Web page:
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Creeping Deserts, Hidden Costs

Saguaro cacti in Sonoran Desert, Arizona, Clinton environment, national monument, executive order
AP
Drought, poverty, creeping deserts and scarce drinking water headline a U.N.-sponsored conference on global development and the environment this week.

Delegates from 50 African, Caribbean and Latin American countries were evaluating the 1994 U.N. Convention to Combat Desertification, which has been ratified by 180 countries but has spurred few to act.

Proposals to ensure the productivity of inhabited dryland will be submitted to an Aug. 24-Sept. 4 U.N. World Summit on Sustainable Development in Johannesburg, South Africa.

The United Nations Food and Agricultural Organization estimates that expanding deserts affect more than 100 countries. An estimated 3.6 billion hectares (8.6 billion acres) of forest and jungle are turning into barren land, it said last year.

Drought episodes have increased over the last two decades. According to the private Worldwatch Institute, 1.1 billion people lack access to potable water.

Nature isn't wholly to blame, delegates said. Developing nation governments must help individual farmers — most of whom in Africa are women — to secure plots of land which they can nurture, help feed themselves, generate income and arrest desert creep.

"One of the biggest problems in the struggle against desertification ... is land ownership," said Venezuela's environment minister, Ana Elisa Osorio. "Desertification leads us to poverty. It's linked directly to nutritional security."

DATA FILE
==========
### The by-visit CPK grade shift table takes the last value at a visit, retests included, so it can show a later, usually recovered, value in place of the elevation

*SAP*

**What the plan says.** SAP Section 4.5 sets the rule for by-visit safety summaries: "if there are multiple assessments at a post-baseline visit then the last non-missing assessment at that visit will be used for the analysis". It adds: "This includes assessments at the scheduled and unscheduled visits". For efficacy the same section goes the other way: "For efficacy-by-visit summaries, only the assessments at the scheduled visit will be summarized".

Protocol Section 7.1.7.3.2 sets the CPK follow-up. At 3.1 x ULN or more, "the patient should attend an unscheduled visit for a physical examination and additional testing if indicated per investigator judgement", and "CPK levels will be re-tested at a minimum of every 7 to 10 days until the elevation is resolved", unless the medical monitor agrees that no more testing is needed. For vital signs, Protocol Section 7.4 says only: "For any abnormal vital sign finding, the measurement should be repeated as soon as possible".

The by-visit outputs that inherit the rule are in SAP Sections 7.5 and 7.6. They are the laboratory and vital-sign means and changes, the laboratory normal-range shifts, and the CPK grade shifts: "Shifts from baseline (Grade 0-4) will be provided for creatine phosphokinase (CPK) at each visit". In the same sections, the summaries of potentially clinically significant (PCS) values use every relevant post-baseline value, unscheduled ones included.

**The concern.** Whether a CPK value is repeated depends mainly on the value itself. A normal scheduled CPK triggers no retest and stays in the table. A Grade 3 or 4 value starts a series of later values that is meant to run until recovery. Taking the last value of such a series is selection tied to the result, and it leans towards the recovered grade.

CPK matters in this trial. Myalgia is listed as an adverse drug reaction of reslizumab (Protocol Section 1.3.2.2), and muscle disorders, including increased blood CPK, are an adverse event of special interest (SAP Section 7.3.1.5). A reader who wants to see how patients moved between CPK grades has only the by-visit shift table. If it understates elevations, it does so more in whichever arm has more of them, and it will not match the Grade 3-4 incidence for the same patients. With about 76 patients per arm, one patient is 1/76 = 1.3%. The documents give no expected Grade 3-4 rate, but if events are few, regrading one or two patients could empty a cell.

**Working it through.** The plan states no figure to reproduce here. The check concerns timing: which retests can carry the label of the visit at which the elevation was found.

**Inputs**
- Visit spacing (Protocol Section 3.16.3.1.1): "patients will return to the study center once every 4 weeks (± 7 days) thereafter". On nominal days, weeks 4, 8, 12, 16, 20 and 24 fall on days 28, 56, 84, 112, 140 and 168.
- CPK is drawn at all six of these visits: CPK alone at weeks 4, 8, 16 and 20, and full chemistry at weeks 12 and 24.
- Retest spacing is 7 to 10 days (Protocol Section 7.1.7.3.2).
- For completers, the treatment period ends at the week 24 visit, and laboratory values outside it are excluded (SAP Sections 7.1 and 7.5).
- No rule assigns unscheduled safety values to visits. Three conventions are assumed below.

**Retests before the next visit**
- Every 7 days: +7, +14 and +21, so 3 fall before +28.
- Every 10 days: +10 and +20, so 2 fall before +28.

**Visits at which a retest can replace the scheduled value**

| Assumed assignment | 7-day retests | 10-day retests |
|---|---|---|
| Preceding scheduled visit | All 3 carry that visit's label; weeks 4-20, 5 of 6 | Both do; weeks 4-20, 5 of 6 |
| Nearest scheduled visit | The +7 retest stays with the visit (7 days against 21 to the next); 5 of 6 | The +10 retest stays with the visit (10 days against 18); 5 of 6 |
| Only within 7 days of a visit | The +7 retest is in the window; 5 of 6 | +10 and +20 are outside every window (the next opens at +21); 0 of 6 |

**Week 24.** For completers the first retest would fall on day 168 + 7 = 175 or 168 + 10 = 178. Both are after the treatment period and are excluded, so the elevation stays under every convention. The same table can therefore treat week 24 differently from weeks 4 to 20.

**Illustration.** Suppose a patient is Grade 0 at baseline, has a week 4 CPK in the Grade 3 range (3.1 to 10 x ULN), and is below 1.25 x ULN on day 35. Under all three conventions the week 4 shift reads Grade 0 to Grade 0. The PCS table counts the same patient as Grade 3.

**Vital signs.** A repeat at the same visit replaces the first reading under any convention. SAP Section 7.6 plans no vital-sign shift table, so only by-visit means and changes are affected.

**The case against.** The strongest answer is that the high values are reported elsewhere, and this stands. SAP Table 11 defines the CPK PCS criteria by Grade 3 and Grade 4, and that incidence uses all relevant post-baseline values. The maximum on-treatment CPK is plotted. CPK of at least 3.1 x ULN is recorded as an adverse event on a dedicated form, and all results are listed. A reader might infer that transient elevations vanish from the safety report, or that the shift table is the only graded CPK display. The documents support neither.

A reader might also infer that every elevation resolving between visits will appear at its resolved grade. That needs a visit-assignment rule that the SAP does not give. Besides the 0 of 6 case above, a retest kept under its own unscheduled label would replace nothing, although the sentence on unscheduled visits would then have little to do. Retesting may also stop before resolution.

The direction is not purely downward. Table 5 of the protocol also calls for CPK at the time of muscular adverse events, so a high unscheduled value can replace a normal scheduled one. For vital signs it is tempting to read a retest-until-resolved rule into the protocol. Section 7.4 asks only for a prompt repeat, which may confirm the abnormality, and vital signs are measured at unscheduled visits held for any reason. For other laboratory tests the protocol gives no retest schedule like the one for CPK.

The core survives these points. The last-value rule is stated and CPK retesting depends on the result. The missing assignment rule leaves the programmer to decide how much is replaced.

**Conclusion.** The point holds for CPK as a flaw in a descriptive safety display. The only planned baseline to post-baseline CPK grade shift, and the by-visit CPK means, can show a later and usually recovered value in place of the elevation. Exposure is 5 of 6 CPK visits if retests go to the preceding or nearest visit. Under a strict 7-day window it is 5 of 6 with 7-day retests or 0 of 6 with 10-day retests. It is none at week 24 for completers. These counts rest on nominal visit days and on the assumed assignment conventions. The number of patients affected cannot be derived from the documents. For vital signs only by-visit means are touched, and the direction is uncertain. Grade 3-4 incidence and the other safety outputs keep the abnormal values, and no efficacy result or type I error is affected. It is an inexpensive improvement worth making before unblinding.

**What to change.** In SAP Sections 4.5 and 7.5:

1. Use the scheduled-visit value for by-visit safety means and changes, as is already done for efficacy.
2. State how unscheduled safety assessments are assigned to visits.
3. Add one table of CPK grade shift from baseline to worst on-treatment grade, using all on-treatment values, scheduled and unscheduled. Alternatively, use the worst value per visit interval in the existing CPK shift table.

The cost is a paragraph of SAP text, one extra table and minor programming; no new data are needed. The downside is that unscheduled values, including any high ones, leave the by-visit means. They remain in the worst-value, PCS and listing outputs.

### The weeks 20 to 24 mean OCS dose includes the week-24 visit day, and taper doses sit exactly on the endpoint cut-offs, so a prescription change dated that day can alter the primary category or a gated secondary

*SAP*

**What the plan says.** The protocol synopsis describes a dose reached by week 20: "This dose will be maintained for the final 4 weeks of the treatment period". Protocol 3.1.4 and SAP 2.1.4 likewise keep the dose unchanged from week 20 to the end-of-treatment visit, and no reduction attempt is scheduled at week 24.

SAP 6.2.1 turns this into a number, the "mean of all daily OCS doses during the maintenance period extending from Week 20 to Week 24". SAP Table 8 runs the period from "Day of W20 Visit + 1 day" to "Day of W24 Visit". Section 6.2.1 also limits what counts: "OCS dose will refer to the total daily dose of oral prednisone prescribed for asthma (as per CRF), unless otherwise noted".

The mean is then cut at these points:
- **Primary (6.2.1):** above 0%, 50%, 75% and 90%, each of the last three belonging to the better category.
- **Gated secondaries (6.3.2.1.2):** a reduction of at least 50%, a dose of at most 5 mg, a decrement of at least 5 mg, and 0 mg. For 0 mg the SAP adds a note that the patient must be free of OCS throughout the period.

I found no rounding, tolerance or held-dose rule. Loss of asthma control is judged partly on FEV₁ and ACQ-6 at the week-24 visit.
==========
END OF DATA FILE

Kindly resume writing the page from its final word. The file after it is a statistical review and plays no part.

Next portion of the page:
In Venezuela, an estimated 80 percent of 24 million people live in poverty. Sixty percent of the nation's arable land is owned by less than 1 percent of the population, the government says. Venezuela covers 912,000 square kilometers (352,145 square miles).

Osorio hailed Venezuela's controversial land reform program, which business leaders say threatens private property rights. President Hugo Chavez, who decreed a reform law in November, insists it will eliminate idle farmland and bolster prospects for the country's poor.
International agencies and developed nations must provide microcredits and technical advice to farmers in poor nations, Osorio said.

Venezuela has its own problems with drought, which has forced rationing in Caracas, the capital, and several states. The nation's electricity grid, heavily dependent on hydroelectric power, also faces rationing pressure.

The South American nation doesn't face desertification problems that threaten Cambodia, Chile, Cuba, Ethiopia, Lebanon, Morocco, Somalia, Turkey and Yemen, among other nations.

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